How to Provide Access to Azure Resources with Azure AD

As part of the domain services activation, a virtual DC is automatically deployed in Azure.  As such, deployment can take a bit.  Be patient.  The IP addresses of the provisioned DC is displayed once provisioned.  Jot it down because it will be needed later when configuring DNS for the server network that will be deployed in the Resource Manager portal.

Configure Azure AD to Allow Domain Joins

Before joining the virtual machines to the Azure Active Directory domain, switch over to the Classic Portal and provision a group, called AAD DC Administrators. The name must be exact.  Once the group has been created, add your account to the AAD DC Administrators group so it can be used to join machines to the domain.  To reiterate – the group name MUST BE AAD DC Administrators.

Configure Server Virtual Network

With Azure Active Directory setup and synchronizing, go ahead and deploy a virtual network in the Resource Manager portal to house VMs in Azure.  Create a vNet called ServerNetwork with an address space of and a default subnet of  This will mean all of the VMs have an address of 10.0.1.x/24.

Configure Peering with Domain Services vNet

Before configuring DNS, you will have to configure peering so the server network can talk to the domain services network.  Otherwise, your VM will not be able to see the domain controllers. To configure peering, click on your ServerNetwork virtual network and click “Peerings” on the left side.  From there you can add a peering with your DomainServices network.  Leave all Configuration checkboxes unchecked.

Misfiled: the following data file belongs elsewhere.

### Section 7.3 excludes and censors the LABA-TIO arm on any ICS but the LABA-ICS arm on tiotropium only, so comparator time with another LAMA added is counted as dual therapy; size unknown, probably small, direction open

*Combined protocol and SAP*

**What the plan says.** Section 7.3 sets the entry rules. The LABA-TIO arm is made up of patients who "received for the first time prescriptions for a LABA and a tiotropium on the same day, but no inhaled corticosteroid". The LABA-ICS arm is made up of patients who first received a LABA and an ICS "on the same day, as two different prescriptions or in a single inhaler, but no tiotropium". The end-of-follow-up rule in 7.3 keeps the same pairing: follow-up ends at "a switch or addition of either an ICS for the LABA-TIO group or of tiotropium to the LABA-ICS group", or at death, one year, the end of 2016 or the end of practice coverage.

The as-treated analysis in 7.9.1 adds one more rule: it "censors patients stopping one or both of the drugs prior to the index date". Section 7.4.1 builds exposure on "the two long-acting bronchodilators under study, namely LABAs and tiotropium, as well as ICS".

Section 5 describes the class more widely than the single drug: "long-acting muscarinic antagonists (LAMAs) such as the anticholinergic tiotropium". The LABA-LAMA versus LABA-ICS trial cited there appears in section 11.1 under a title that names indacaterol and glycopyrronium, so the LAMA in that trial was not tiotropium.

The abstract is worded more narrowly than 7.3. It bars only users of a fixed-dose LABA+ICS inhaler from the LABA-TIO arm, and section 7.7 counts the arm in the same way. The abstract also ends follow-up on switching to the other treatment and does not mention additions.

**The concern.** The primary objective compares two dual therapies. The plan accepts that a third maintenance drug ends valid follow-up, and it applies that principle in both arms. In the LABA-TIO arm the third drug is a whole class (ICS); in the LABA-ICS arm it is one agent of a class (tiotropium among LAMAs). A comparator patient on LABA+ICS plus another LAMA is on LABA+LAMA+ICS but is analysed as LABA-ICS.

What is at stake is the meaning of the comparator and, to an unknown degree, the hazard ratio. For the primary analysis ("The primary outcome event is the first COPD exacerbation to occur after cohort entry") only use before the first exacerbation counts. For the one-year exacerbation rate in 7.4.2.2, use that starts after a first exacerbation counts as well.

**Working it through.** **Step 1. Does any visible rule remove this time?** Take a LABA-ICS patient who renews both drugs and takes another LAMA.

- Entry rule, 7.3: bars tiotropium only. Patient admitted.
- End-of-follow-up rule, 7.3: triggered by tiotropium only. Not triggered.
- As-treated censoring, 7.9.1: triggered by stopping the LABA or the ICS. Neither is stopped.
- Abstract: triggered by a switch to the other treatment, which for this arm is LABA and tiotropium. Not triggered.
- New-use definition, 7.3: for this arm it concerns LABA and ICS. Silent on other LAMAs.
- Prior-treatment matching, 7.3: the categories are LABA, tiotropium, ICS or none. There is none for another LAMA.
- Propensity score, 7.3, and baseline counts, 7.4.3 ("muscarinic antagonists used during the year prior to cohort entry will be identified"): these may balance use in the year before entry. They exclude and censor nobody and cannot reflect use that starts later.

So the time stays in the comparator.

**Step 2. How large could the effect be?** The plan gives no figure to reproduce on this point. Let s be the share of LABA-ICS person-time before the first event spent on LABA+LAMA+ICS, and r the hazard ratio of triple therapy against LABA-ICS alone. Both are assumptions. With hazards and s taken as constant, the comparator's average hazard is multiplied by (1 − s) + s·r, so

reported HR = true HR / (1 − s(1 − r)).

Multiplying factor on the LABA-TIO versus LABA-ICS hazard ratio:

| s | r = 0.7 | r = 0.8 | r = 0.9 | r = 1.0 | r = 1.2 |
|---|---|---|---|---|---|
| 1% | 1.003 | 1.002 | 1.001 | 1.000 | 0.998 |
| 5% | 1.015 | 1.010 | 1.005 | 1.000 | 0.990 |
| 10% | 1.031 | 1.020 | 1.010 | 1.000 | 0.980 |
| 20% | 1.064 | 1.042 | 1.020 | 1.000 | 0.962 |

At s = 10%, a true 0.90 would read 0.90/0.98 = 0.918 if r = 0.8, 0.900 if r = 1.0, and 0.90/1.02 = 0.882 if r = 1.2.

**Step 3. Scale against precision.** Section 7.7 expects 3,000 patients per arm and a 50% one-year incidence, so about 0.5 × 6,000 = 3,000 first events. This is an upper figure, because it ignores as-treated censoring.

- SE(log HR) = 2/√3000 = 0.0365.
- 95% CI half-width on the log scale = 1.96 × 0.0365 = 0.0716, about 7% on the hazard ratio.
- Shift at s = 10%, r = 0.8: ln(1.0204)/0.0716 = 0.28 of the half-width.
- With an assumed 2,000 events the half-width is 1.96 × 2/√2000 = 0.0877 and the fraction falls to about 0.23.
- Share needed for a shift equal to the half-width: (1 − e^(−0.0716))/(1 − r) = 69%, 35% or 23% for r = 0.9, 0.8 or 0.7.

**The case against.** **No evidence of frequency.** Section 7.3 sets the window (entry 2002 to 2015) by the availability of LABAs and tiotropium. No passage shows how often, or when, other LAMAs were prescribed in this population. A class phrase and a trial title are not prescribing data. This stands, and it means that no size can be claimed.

Configure Server vNet DNS

With peering configured, connectivity between the two networks established.  You can now configure DNS on the server network so go ahead and add the domain services DC IP address that you noted earlier as a custom DNS server for the network.

Configure NSG for virtual network

To secure your server network and the eventual VM that you deploy to it, you will want to create a Network Security Group that locks down access.  To do this, go into the Resource Manager portal, search the marketplace for “Network Security Group”, and deploy it to your existing resource group.  Once the NSG is deployed, create an inbound security rule that only allows RDP from your workstation’s public IP address (visit to check your IP).

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Thomas Mitchell

Tom is a 20+ year veteran of the IT industry and carries numerous Microsoft certifications, including the MCSE: Cloud Platform and Infrastructure certification. A Subject Matter Expert in Active Directory and Microsoft Exchange, Tom also possesses expert-level knowledge in several other IT disciplines, including Azure, Storage, and O365/Exchange Online. You can find Tom at his website, on LinkedIn, or on Facebook. Need to reach him by phone? Call 484-334-2790.